Guided by a stern lecturer straight—and I mean not a left-leaning curve anywhere—out of a 1930s high school assembly (a near perfect Harry S. Murphy), “Reefer Madness!” follows the journey of Jimmy Harper, a clean-cut innocent who falls in with depraved fiends at the local reefer den. And once he’s got a taste of the demon weed, believe you me it doesn’t take Jimmy long to give into drug-crazed abandon and end up in H-E- Double Toothpicks! And take his sweetheart of a girlfriend along with him! As Jimmy, Christian Campbell is absolutely wonderful, finding razor-sharp edges and adding dimensions to what could easily be a cut-out, stock figure. And Jolie Jenkins is 100% adorable as his main—but not too hard!—squeeze, Mary Lane.
>Of course the real fun comes with the lurid personalities inhabiting the dope den. Mae is the jaded reefer hostess with a heart of gold, and Lesli Margherita has a gift for outlandish expressions that is priceless. In the performance reviewed, Rena Strober was a fabulously fluid Sally, the child-bearing Reefer Slut; and Paul Leighton a hoot and a half as Ralph, a college drop-out to die for. And then there’s Robert Torti as the pusher, Jack. With a smile that could melt whatever it is you thought heat-resistant, Torti has got to be the sexiest man on the planet. I tell you, I’d take any package from this guy, onstage or off. Oh, and he can act too. (But did I mention his smile?)
Really, though, I don’t know what’s better—the very clever, truly inspired, genuinely wicked show itself or this particular production, directed by Andy Fickman. It’s a tight, fast-paced evening full of surprises, with a hot live band and a crack group of actor/dancer/singers playing multiple roles. (If Torti’s Jesus Christ, doesn’t make you a believer, nothing will!) John David Paul designed the set using cartoons by Savage Steve Holland, and the comic-book feel (fleshed out by Dick Magnanti’s fun, fun costumes, and a tired bimbo carrying precautionary placards throughout the show) is just super. You don’t even have to inhale to appreciate it.
P.S. There’s a whole slew of “Reefer Madness!” merchandise on sale in the theatre’s lobby, in case anyone’s wondering what Santa should bring me…
—Nightlife Magazine, December 16, 1999
Is the above: a) a museum-goer’s reaction to a Salvador Dali painting; b) a line from the latest Zoo District outing at the Lillian Theatre, Richard Zeger’s Dali-esque world premiere, “Pathe X”; c) an audience member’s reaction to said play; or d) all of the above.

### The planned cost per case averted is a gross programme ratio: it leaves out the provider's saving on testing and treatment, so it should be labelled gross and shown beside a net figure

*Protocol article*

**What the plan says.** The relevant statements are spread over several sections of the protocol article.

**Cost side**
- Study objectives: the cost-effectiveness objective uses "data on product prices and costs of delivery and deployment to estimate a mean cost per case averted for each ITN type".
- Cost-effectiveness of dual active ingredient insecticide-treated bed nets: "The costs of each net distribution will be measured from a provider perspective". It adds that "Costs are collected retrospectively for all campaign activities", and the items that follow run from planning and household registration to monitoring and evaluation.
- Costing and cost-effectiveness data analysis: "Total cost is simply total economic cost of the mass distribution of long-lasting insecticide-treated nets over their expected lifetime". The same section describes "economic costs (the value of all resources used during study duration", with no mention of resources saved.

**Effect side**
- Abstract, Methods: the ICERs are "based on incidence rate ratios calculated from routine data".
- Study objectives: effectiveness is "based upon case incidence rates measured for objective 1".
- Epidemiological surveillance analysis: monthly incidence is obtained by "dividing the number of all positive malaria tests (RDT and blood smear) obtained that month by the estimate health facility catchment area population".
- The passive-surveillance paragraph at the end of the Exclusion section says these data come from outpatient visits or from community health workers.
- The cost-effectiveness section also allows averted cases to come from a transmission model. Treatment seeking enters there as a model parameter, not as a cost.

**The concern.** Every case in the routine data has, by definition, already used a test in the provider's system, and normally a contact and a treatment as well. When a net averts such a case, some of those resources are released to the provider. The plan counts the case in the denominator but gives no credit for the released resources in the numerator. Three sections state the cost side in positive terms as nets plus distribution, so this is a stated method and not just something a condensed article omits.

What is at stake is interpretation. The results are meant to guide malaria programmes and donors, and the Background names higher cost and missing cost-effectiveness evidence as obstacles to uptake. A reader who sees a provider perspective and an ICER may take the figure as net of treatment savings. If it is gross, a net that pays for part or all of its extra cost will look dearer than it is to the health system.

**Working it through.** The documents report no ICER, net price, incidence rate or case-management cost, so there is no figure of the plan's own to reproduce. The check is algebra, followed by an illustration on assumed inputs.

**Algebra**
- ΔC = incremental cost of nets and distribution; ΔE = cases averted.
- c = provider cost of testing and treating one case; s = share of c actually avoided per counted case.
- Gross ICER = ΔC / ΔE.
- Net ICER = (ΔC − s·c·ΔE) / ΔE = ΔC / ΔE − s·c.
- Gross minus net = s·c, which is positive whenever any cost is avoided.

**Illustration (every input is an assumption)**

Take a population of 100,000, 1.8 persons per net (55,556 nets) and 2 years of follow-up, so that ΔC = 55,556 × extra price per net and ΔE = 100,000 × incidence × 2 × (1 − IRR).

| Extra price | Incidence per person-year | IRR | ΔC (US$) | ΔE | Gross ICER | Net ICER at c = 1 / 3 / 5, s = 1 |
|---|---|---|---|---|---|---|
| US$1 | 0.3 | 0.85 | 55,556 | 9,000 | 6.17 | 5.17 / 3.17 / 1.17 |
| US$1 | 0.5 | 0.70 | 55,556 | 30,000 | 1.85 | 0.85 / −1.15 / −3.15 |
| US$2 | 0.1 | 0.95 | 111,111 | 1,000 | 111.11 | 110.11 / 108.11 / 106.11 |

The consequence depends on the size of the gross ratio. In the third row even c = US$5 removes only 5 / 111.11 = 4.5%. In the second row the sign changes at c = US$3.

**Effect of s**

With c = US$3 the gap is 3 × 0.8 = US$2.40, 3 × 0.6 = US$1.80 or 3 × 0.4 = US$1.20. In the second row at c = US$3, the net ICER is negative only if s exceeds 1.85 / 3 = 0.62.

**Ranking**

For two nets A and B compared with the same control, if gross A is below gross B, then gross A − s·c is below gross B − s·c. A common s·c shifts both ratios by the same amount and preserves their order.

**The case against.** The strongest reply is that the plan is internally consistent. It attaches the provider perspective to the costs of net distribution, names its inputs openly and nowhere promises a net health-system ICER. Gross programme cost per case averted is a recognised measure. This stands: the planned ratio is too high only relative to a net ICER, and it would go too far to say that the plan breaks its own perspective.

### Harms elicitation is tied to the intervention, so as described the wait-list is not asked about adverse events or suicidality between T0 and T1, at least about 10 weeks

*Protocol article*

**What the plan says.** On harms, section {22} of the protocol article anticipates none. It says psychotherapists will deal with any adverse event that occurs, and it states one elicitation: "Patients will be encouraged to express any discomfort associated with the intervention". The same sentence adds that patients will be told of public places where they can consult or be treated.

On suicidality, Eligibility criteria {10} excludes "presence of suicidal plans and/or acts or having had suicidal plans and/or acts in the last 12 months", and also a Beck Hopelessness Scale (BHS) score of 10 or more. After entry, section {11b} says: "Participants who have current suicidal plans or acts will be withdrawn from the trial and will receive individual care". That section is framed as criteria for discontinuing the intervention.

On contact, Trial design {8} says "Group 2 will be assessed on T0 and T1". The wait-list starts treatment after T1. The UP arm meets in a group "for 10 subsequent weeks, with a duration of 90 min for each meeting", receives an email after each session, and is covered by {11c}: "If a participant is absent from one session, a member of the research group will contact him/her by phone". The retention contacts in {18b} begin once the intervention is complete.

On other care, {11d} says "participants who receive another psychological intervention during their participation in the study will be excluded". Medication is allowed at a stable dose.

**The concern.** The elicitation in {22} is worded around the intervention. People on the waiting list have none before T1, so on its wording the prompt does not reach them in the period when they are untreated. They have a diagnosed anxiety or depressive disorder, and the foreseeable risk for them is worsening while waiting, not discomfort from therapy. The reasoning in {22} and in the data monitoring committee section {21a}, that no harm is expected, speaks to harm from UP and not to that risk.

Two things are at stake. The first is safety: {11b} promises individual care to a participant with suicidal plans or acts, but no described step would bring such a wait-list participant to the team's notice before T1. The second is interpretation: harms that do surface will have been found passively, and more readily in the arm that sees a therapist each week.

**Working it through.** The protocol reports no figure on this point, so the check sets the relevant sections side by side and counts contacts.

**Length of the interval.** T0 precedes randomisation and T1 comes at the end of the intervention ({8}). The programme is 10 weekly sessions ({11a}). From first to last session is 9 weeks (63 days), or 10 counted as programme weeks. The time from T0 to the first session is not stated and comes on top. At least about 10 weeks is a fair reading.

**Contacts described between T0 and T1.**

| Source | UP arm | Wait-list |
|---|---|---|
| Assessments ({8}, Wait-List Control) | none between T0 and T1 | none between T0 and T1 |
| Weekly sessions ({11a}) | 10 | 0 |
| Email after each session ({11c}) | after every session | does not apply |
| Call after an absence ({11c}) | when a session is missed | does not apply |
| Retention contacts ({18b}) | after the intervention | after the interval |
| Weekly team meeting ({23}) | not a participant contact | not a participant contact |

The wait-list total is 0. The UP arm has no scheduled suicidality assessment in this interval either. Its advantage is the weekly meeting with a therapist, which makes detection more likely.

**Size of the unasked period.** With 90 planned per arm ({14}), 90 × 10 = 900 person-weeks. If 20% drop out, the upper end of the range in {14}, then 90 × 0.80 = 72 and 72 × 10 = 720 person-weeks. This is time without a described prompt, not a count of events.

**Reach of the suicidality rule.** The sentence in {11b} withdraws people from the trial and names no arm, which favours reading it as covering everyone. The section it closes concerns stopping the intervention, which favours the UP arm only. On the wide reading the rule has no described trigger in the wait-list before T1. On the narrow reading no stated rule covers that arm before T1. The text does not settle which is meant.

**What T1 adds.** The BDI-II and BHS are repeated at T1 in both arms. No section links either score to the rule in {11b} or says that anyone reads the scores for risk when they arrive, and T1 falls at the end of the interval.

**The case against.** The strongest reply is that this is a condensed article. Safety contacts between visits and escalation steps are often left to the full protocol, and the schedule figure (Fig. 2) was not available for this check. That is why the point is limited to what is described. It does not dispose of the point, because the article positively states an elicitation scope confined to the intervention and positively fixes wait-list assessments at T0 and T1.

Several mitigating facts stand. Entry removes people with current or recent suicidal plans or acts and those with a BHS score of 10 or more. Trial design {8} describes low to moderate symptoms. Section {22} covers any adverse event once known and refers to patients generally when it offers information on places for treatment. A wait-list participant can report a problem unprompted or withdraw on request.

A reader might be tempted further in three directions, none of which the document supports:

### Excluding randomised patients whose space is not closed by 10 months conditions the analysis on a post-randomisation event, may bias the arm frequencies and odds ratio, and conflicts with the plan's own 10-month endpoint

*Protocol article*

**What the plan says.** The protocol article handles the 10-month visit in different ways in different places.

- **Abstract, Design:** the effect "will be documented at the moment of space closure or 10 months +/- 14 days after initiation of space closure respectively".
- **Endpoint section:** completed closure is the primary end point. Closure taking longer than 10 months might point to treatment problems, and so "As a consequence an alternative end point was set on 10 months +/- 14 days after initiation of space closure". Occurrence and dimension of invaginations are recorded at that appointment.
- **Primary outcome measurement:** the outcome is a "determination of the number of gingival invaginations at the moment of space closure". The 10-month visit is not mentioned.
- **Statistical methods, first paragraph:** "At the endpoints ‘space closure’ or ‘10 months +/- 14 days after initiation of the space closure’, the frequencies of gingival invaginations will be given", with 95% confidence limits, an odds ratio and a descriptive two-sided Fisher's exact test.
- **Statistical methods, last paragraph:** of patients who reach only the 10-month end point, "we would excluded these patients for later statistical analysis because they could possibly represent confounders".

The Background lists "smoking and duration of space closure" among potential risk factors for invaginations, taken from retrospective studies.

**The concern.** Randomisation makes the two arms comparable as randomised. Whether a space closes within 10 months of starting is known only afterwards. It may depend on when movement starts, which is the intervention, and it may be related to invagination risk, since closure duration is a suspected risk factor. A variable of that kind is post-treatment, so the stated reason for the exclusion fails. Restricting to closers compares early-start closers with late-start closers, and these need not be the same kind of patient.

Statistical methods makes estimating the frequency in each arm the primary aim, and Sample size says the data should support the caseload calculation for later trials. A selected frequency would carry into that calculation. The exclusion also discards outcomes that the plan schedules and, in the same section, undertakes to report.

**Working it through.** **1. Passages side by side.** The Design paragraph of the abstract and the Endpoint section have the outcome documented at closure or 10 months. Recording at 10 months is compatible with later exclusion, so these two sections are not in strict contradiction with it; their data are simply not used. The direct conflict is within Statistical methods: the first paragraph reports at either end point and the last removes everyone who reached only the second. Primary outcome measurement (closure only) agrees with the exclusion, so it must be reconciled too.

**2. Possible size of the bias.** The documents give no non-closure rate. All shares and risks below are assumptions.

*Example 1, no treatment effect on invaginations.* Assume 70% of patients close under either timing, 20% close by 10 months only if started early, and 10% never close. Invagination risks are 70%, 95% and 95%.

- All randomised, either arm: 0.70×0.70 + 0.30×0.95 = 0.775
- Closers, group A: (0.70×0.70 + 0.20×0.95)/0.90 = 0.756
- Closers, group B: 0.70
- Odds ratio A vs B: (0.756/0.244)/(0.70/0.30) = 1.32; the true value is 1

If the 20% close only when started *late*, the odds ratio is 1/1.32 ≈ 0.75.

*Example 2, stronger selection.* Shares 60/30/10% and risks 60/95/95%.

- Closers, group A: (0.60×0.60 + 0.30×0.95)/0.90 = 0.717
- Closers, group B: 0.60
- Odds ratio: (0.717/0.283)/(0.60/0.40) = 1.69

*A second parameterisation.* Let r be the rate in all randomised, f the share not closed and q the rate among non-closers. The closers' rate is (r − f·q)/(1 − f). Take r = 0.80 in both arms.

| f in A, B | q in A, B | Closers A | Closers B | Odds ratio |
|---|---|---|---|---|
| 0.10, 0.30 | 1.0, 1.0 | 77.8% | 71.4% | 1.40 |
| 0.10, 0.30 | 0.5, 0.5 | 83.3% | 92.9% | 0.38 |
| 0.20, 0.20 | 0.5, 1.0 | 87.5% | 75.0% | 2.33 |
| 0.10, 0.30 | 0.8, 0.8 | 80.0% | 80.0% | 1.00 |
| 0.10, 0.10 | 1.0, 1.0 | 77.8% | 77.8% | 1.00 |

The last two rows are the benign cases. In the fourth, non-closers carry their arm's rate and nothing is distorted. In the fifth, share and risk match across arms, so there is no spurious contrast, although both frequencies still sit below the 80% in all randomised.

The answer, of course, is d).
And in the case of Zeger’s visual feast of a play, the confusion in many cases adds to the enjoyment. Because whatever else “Pathe X” is (or isn’t), it is enjoyable. (Unless you don’t like Dali. If not, stay away. Stay very far away.)
In a nutshell? “Pathe X” tells the story of a playwright (Jon Kellam) who wakes up from a dream into another dream inhabited by a cavalcade of surreal artists and their way–out creations—as well as family members and figures influencing the early 20th Century Surrealist Movement—and embarks upon a weird, weird journey ending up in the mind of Salvador Dali where the playwright finds the seeds of “the perfect play.” Even this convoluted summary doesn’t really do it for this play. It’s sort of like describing a Dali masterpiece as “wavy clocks.”
Director Anthony Sandoval has as much of a sense of comic timing and stylization as he does an eye for design details, so that “Pathe X” is a fabulous melange of 16 gifted actors playing four times as many characters, a trip through a stunning dreamscape created by 11 first-rate designers, with a evocative musical score performed by six live musicians. Quite a feat, even for the ambitious Zoo District.
And beyond my meager space-limitations to properly credit all the talents I should here. The short list? Ben Simonetti, Joe Seely and Patrick Towne as Dalis young and old and fantastical (among other roles), Christine Deaver as American artist and Dali chum Lenora Carrington, Loren Rubin as Freud-in-a-closet, etc., and the rubber-faced Joe Fria, as filmmaker Luis Bunel and a bunch of other motley characters. Plus, every last designer.
Oh, sure, a lot of times “Pathe X” doesn’t really work. Not sure whether the playwright really served himself by trying to impose a somewhat linear, kinda pedestrian plot on the play. (And the playwright/seeker being named Eugene? Irksome.) Shadow puppetry doesn’t fly, the pacing lags in spots, and the moments where “Pathe X” ventures into the political/personal make certain audience members (okay, me) hungry for more historical and biographical details.
But, hey. To quote from a play I recently saw which quoted a certain surrealist painter of Spanish origin, “Don’t be afraid of perfection—you will never attain it!”
—Nightlife Magazine, October 21, 2000